With the balance of power now very fine, there are some obvious groups whose influence will strengthen in the coming weeks and months, and will seek to exert their influence on policymaking, both domestic and foreign, notably Brexit. If a second election happens in the autumn, it’s fair to say that the various factions will want to do nothing to undermine their positions with their core constituencies, so expect milk and honey to be demanded by all.
Jeremy Corbyn and the Labour Party
The anti-Corbyn faction (ie, 75% of the 2015 Parliamentary Labour Party) have been silenced by their leader’s unexpected success. Despite still only coming second by quite some way, the party is in triumphant mood and will undoubtedly be more united than it has been for much of Corbyn’s tenure. This spells trouble for the Tories, who are always more ready to get rid of unsuccessful leaders and will inevitably look less united if they do.
But Corbyn still lost, and a further 3.6% swing is a big ask for a man carrying so much baggage. His only hope is that Theresa May resigns, the Tories implode, and her successor feels she or he cannot not go to the polls to secure legitimacy.
So where will Corbyn seek to exert influence? Expect continued opposition to an active foreign policy in places like the Middle East, and perhaps a moderating influence on Brexit (if his more pro-EU colleagues hold any sway in the coming weeks). On domestic issues, the Tories are certain to be wading through Labour’s manifesto as we speak to find a softer more likeable version to put forward at the delayed Queen’s Speech; perhaps something stronger on workers’ rights, and a greater commitment to the NHS.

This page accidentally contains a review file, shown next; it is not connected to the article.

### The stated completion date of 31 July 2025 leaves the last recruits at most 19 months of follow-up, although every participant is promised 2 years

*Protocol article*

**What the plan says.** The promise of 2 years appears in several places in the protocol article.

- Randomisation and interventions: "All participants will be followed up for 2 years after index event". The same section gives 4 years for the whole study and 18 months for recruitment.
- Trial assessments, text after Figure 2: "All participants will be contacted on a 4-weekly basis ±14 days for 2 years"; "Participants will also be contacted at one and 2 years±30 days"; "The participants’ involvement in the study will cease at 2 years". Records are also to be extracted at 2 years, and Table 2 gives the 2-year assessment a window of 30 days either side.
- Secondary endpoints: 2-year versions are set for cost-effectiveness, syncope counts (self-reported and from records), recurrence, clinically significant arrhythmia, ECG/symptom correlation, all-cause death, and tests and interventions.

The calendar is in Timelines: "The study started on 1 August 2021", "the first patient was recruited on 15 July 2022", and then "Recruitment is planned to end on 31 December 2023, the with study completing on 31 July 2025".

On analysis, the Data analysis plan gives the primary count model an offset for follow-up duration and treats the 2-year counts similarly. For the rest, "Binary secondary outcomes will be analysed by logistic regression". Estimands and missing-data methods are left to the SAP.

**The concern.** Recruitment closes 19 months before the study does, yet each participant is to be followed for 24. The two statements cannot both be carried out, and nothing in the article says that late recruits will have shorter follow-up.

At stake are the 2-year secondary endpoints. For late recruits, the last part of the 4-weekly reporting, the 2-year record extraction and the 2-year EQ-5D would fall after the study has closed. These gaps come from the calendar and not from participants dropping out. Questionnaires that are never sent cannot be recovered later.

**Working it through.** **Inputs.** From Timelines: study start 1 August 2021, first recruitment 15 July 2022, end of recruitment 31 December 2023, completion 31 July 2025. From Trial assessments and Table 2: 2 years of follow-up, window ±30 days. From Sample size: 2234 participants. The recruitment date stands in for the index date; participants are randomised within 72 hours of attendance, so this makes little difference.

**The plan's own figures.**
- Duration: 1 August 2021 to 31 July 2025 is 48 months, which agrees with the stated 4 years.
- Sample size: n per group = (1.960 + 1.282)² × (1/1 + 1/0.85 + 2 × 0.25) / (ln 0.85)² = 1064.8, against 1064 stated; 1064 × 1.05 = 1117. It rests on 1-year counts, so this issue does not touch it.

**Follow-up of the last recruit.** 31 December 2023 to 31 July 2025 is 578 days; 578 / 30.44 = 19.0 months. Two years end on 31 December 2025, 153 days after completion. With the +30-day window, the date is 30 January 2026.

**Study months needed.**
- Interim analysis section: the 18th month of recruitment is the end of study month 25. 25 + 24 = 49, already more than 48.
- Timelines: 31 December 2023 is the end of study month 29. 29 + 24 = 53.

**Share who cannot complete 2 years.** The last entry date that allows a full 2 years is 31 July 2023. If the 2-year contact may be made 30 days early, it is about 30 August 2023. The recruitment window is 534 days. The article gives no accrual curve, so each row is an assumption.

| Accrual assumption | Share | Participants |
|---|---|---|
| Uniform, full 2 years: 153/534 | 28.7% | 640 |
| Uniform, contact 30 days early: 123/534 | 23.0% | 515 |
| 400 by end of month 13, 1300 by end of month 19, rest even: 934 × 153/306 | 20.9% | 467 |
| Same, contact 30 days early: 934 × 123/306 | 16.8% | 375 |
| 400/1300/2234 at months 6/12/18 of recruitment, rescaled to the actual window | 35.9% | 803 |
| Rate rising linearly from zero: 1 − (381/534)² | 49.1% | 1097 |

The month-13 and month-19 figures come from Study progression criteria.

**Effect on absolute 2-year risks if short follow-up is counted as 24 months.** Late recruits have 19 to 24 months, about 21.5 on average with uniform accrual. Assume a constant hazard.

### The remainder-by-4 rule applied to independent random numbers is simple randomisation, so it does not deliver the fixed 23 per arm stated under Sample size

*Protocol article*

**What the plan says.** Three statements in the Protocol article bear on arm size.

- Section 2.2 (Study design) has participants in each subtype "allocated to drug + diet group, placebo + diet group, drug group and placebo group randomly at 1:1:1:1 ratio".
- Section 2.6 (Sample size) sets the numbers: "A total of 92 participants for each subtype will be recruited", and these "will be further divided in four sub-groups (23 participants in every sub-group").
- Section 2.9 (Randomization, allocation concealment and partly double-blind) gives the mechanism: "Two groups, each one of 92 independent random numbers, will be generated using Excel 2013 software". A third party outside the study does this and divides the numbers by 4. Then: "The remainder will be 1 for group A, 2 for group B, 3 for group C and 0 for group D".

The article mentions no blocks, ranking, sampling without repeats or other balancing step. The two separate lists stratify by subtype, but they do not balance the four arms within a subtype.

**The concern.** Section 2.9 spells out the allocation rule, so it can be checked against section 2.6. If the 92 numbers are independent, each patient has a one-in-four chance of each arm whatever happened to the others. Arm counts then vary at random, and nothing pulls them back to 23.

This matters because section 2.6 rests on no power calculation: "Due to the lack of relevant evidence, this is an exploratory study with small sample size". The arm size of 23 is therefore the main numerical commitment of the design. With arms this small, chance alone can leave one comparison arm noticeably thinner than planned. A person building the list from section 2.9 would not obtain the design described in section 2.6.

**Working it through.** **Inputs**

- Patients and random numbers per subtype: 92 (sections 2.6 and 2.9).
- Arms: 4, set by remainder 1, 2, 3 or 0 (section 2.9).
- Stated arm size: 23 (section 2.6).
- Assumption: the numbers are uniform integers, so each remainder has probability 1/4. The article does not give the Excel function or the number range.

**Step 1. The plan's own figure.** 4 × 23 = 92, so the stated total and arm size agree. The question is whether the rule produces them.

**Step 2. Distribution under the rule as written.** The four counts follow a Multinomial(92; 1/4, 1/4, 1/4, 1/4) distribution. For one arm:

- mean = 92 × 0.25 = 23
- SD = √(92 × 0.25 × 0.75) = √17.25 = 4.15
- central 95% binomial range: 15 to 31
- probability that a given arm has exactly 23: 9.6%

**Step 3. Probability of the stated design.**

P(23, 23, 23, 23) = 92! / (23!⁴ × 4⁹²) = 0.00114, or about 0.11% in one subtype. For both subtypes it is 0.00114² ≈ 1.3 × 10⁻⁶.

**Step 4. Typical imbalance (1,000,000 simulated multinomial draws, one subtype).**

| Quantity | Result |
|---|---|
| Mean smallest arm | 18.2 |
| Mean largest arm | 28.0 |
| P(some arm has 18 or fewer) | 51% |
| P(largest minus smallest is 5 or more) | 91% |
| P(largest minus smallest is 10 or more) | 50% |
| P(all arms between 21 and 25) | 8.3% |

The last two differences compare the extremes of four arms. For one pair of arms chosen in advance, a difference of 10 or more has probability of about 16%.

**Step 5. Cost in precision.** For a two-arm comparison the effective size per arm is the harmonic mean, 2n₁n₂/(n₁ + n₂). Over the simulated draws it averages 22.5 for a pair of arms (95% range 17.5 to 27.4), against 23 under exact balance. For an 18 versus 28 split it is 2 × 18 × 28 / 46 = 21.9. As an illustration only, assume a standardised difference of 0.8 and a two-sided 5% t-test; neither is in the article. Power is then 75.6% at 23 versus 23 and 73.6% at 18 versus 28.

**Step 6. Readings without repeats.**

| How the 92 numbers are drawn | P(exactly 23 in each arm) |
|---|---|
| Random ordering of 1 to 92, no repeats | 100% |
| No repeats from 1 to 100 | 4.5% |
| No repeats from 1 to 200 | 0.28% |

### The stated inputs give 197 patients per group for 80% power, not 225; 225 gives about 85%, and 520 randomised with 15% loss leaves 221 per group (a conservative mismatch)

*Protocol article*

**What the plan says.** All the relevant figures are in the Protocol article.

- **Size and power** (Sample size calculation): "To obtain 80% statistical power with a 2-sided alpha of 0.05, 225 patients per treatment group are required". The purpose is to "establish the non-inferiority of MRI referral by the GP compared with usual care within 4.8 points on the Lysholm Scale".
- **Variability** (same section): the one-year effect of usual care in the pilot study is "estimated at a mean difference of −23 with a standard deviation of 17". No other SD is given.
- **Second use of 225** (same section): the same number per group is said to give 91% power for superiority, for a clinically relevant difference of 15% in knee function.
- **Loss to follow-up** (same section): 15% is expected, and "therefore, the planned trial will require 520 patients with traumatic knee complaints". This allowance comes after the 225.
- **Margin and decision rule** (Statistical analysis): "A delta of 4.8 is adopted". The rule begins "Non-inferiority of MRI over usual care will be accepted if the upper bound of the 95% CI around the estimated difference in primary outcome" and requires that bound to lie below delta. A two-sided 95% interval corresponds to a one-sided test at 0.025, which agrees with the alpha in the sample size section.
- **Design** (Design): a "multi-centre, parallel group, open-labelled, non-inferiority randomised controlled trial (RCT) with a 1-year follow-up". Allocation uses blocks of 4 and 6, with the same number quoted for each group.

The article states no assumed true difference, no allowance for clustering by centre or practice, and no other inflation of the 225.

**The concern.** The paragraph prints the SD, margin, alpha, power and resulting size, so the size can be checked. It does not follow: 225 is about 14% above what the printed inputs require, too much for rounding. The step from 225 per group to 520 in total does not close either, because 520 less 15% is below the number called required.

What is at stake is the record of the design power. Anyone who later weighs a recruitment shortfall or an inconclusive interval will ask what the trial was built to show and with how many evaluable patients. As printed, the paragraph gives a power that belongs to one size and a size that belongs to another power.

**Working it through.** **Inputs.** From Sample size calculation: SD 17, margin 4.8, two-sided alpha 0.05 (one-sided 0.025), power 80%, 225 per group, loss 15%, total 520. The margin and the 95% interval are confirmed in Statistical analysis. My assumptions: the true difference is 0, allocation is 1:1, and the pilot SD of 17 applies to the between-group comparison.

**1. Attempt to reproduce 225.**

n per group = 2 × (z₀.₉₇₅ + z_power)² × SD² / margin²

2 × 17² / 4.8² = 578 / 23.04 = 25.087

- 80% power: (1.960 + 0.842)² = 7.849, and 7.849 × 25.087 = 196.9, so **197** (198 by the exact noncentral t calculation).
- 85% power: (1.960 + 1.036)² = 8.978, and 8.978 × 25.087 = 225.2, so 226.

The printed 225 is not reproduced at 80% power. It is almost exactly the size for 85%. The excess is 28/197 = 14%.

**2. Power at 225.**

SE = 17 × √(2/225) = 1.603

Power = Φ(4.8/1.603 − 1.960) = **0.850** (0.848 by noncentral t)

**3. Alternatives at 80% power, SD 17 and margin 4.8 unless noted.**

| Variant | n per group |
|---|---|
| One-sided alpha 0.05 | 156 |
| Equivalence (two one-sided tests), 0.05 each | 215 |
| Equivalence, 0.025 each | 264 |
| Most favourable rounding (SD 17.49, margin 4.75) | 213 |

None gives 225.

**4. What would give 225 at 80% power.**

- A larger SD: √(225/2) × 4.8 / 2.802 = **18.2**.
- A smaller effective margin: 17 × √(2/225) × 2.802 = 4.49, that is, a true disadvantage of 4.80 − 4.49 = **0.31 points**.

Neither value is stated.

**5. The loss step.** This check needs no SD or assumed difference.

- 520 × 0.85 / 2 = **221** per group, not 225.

But the party will now be on election footing for the remainder of the year, so no tough decisions will be taken, and most Labour MPs will now fall into line behind their unlikely saviour.
Ruth and the Scots Tories
Small in number, the Scottish Tory contingent is greater than the sum of its parts. The 13 MPs fought the election on a different prospectus to that which Theresa May put forward in England and Wales – no to indyref2 – and de facto answer to a different leader in Ruth Davidson. On election night, they were the reason the Tories were not wholly glum; there is a sense they’ve saved the Union and that is altogether more important than anything else. But Scotland also voted for a different Brexit outcome to England and Wales, and Davidson has lost no time in making clear what she thinks of the DUP’s views on social issues.
The Scottish Tories hold a special place in the heart of the party and what Ruth wants, Ruth often gets; just look at the moderation of policy in the Scottish manifesto on things like the winter fuel payments for the elderly and the return of onshore wind power. If there is to be a moderation of Brexit, it will be because of the Scots, and by extension Nicola Sturgeon will also have some justification in believing the different vote of Scotland has saved Britain from the hardest form of Brexit.
Scottish Nationalist Party